Piece and Quilt with Precuts Quilt 5: Starstruck

In my book, Piece and Quilt with Precuts, I teach how to quilt fun motifs using a walking foot, free-motion, or both! Today’s quilt, Starstruck is the first in the free-motion section. Just as in the previous walking foot section, the quilting designs build in complexity allowing you to gain confidence as you go!

Starstruck by Christa Watson from Piece and Quilt with Precuts

Starstruck Photography courtesy of Martingale/That Patchwork Place and Brent Kane.

Design It

All of the quilts in the book were designed using EQ7 software from The Electric Quilt Company. I’m the type of person who needs to have everything all planned out before I start cutting because I want to know what the final design will look like before I begin. I’ve tried designing on the fly as I create, but my brain just doesn’t work that way, LOL!! So take a look at what I was able to create in EQ7 before I made the quilt:

Starstruck Design in EQ7

Although I didn’t worry about putting the fabrics in the exact same position or rotating the stars the exact same way, I did use the same fabric swatches that were in the quilt. This allows me to really see if the design will work the way I want it to! Of course I could always go back into my EQ7 design and change it to match the finished quilt, but this was good enough for me!

Check out what the same design looks like when I switch out the fabrics for a more colorful palette! I love how easy it is to virtually recolor my quilts in EQ7. You may recognize this as my fabric collection that comes out this fall. Last week on my blog I shared my work in progress, and of course I’ll share the final finish once the fabric is available (in November.)

Starstruck using Modern Marks

The colors for Modern Marks are a little more vibrant on screen than they are in person.

Piece It

Starstruck is made from 24 fat quarters that can be separated into lights and darks like my neutrals version shown below. Or if you want it to be bright and cheerful like the one shown above, you can pair up fat quarters from your favorite colorful bundle to create contrast. Each fat quarter will make one center star, one background of another star, and part of the pieced border, so it’s fun to mix and match the prints!

Quilting Loops on Starstruck from Piece and Quilt with Precuts

An allover edge to edge design is the easiest way to practice free-motion quilting

Quilt It

When you want to learn a new free motion design, the best way to practice is on a real quilt. Start on one side of the quilt and meander your way across the quilt until you’ve covered every inch of it with your free-motion design. You’ll be a pro at that motif by the time you finish!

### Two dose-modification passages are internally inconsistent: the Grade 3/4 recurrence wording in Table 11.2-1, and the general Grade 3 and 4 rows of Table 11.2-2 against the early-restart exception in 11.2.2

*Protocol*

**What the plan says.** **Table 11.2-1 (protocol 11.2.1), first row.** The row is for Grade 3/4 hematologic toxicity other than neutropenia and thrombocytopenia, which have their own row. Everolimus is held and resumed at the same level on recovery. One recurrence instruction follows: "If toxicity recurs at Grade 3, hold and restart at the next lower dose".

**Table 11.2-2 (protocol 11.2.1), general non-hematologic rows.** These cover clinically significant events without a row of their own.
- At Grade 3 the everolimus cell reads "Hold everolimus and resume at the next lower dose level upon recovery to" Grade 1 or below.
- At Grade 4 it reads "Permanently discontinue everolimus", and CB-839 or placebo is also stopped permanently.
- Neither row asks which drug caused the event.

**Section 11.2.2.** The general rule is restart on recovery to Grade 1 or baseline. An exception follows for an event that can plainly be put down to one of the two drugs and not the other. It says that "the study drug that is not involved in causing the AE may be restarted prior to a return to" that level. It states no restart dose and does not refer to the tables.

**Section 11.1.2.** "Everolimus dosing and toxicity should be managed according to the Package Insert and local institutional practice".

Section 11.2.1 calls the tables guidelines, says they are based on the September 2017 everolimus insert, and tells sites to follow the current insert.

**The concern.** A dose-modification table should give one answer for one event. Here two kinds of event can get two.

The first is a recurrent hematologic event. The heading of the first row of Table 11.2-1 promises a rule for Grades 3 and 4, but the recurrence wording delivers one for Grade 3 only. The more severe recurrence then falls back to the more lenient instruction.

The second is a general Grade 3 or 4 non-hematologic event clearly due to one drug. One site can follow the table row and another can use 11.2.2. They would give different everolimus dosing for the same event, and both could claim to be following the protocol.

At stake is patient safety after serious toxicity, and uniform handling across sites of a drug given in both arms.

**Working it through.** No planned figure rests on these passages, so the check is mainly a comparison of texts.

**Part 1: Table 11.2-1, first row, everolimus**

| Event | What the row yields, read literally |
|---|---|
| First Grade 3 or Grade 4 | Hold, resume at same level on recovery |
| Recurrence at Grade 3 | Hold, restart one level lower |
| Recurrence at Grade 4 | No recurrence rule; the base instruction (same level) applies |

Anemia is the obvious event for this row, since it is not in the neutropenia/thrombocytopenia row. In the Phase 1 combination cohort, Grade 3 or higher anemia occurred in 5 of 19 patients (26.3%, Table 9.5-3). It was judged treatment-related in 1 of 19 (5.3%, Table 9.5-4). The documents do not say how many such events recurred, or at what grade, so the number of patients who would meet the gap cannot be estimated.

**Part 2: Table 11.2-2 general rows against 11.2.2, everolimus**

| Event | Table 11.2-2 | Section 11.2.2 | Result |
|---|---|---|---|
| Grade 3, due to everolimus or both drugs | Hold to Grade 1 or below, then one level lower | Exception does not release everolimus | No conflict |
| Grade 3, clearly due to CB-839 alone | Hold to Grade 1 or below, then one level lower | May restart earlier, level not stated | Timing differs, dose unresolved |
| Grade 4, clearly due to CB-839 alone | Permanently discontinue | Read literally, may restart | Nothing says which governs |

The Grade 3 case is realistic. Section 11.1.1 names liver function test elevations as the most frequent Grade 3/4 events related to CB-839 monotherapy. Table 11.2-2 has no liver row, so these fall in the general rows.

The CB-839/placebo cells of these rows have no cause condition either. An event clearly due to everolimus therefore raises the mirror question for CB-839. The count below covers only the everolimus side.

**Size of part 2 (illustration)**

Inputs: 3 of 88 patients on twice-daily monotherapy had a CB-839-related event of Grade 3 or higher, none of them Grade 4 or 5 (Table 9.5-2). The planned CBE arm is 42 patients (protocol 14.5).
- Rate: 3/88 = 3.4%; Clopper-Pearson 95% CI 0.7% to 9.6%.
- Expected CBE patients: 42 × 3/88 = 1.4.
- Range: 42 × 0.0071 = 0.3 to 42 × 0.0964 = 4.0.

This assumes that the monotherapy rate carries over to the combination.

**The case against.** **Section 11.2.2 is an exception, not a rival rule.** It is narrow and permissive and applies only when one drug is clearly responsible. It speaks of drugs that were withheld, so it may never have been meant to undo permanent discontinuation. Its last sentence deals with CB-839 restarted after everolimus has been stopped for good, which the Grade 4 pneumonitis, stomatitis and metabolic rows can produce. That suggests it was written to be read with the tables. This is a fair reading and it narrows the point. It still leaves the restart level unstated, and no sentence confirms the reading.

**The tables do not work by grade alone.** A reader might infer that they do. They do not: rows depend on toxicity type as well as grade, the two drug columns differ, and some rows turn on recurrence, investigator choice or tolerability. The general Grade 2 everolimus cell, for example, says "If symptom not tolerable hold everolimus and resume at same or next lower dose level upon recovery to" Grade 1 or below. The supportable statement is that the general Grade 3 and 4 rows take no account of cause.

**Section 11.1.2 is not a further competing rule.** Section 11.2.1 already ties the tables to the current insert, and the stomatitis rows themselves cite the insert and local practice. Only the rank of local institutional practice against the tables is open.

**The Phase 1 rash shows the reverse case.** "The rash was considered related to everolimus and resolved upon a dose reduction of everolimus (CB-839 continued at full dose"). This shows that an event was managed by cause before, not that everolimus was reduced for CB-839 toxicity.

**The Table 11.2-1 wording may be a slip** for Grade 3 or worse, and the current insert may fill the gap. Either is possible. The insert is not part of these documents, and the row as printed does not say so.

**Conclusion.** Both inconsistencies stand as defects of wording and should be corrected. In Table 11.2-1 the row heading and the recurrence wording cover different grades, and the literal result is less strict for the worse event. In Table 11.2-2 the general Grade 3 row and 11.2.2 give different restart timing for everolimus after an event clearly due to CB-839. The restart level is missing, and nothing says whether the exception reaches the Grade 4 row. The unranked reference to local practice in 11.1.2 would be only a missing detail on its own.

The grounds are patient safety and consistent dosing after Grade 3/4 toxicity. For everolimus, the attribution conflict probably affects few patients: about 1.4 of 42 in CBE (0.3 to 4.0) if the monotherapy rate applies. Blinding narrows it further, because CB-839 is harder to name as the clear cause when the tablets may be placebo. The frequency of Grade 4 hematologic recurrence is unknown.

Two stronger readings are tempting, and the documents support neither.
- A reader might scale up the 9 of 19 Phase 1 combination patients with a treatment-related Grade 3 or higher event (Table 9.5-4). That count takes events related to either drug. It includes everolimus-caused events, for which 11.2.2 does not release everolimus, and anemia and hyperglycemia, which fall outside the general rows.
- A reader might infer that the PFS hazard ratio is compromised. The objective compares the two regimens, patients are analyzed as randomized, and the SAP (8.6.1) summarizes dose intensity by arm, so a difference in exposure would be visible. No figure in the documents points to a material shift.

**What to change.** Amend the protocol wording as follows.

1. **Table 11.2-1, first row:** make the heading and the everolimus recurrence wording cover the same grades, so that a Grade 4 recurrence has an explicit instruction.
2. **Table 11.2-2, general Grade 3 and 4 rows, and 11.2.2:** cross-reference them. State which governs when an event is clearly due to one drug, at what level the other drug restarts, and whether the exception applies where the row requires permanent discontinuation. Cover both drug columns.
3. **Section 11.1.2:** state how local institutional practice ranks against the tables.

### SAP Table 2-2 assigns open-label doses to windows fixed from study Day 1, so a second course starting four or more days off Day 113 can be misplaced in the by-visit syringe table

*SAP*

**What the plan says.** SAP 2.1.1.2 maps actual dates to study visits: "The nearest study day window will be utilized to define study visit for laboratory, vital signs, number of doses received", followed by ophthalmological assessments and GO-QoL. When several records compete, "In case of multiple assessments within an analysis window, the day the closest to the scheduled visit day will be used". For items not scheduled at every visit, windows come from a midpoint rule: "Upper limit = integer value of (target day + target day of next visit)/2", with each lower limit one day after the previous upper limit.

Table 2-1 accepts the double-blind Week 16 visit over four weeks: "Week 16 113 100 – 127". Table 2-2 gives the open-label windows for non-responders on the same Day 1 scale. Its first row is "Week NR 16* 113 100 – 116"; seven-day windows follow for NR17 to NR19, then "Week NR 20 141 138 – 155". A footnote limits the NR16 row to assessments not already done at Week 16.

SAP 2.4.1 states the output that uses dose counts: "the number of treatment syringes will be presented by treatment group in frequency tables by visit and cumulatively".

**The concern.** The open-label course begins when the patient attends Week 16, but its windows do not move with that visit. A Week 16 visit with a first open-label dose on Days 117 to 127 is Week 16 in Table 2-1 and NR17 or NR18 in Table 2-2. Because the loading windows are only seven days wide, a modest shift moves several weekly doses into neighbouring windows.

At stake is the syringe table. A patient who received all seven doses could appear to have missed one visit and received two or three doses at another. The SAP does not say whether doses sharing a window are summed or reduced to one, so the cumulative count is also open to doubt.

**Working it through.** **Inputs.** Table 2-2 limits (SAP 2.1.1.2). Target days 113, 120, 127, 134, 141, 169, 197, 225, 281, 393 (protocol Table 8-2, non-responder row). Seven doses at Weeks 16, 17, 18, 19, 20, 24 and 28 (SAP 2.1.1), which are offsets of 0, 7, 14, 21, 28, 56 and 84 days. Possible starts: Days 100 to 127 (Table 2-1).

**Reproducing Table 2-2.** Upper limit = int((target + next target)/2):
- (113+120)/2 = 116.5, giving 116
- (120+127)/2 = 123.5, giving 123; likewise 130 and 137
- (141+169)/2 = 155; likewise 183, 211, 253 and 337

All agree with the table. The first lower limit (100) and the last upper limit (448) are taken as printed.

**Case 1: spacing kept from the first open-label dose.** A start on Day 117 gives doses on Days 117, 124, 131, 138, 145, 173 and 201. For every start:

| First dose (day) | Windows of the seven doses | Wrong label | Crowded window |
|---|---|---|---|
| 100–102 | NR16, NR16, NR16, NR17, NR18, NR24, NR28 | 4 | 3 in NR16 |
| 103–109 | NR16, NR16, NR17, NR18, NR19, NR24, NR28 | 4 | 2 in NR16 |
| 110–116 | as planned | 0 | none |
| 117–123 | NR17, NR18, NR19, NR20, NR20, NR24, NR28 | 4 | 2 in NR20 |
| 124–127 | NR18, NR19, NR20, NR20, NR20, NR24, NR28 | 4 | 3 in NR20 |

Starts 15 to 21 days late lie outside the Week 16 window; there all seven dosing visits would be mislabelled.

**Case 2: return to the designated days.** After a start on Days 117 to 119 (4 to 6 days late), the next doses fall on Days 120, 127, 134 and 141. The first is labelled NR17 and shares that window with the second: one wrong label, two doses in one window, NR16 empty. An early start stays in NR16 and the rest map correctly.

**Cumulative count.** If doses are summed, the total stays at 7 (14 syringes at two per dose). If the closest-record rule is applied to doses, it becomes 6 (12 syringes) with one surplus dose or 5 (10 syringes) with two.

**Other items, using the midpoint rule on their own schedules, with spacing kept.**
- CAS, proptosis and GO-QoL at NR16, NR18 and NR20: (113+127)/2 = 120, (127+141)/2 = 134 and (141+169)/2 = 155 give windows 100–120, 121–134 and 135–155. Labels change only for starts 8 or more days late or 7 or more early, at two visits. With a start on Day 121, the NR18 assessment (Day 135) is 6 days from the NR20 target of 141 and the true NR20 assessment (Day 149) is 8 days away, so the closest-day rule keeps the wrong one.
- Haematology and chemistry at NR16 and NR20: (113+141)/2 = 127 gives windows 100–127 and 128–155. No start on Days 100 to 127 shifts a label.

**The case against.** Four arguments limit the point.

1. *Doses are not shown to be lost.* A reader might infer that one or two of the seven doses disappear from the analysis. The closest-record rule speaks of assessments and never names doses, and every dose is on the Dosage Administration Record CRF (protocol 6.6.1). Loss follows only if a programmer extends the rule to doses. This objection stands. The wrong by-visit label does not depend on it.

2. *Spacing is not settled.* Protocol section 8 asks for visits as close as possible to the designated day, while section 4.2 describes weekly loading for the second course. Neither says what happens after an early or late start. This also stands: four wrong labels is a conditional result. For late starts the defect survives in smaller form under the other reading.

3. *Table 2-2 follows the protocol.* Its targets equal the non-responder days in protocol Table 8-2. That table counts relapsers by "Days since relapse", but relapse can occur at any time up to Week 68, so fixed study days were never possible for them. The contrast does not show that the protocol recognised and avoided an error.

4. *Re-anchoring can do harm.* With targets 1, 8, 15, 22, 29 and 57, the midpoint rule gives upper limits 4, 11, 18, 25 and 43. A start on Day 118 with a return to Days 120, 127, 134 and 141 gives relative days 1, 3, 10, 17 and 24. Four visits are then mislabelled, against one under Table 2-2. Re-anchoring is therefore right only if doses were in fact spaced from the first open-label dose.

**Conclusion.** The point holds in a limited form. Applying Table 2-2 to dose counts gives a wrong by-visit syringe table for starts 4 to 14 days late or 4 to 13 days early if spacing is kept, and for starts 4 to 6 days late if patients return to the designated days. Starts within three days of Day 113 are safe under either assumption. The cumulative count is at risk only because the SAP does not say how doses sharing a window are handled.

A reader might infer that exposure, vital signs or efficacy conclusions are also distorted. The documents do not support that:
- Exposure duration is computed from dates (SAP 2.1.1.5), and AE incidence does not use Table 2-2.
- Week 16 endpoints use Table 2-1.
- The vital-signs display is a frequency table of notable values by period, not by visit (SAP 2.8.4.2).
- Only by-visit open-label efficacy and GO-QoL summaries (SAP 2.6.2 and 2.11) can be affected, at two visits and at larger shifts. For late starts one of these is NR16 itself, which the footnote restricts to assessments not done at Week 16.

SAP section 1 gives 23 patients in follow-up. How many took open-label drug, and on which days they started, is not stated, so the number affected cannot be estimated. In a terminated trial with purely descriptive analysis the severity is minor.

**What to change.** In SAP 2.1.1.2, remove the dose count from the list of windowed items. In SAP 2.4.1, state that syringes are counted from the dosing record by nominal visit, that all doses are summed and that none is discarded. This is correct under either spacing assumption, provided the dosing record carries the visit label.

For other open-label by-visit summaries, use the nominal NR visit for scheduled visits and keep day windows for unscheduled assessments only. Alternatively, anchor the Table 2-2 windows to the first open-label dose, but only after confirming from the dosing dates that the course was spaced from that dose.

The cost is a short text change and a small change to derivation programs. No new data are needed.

Machine quilting closeup on Starstruck

I chose Aurifil cotton 50 weight 2326 Sand for the machine quilting. It works well with neutrals.

I quilted a fun loop and star design on Starstruck but you could easily throw in other motifs like hearts, flowers and more. And if your stitches aren’t perfect, that’s ok. The best way to hide imperfect quilting is to surround it with more imperfect quilting, so all you see is the overall texture rather than the individual stitches.

More Starstruck inspiration

Isn’t it great to see the designs presented in different fabrics? Check out these three alternate versions below and be sure and visit each bloggers’ site for more about their process and more giveaways!!

Sherri Noel – Rebecca Mae Designs

Star Struck by Sherri Noel

Sherri Noel of Rebecca Mae Designs chose to go full color with a sprinkling of gold and gray. She was able to create good contrast with the bold busy fabrics, and her pretty picture makes me want to cuddle up on that comfy porch!!

Head over to Sherri’s blog to see more of her process including some closeups of her awesome quilting.

Lissa LaGreca – Lovingly Lissa

Starstruck by Lissa LaGreca

Here’s a view of Lissa’s gorgeous quilt top. I love the soft tan, brown, and gray neutrals she chose. I once heard that the hallmark of a great quilt design is that it will look good, no matter which fabrics you choose!

Hop on over to her blog at Lovingly Lissa to see how she quilted it. It’s a lovely finish!

Sandra Healy Designs

Sandra Healey Starstruck

Sandra of Sandra Healy Designs is working on two different projects using the Starstruck blocks. She’s working on a table runner using the fabrics with a white background above, and a pillow with a pretty pink background below.

In the book I recommend chain piecing all of the blocks at once and then lay them out into a pleasing arrangement. This allows you to finish your tops faster which leaves you more time for fun machine quilting.

Starstruck Pillow

Didn’t she do a fantastic job with the quilting on her cushion? She was able to get over her “fear of free-motion” with a little practice and I think she did an amazing job! Head over to Sandra’s blog to read more about her progress with the book!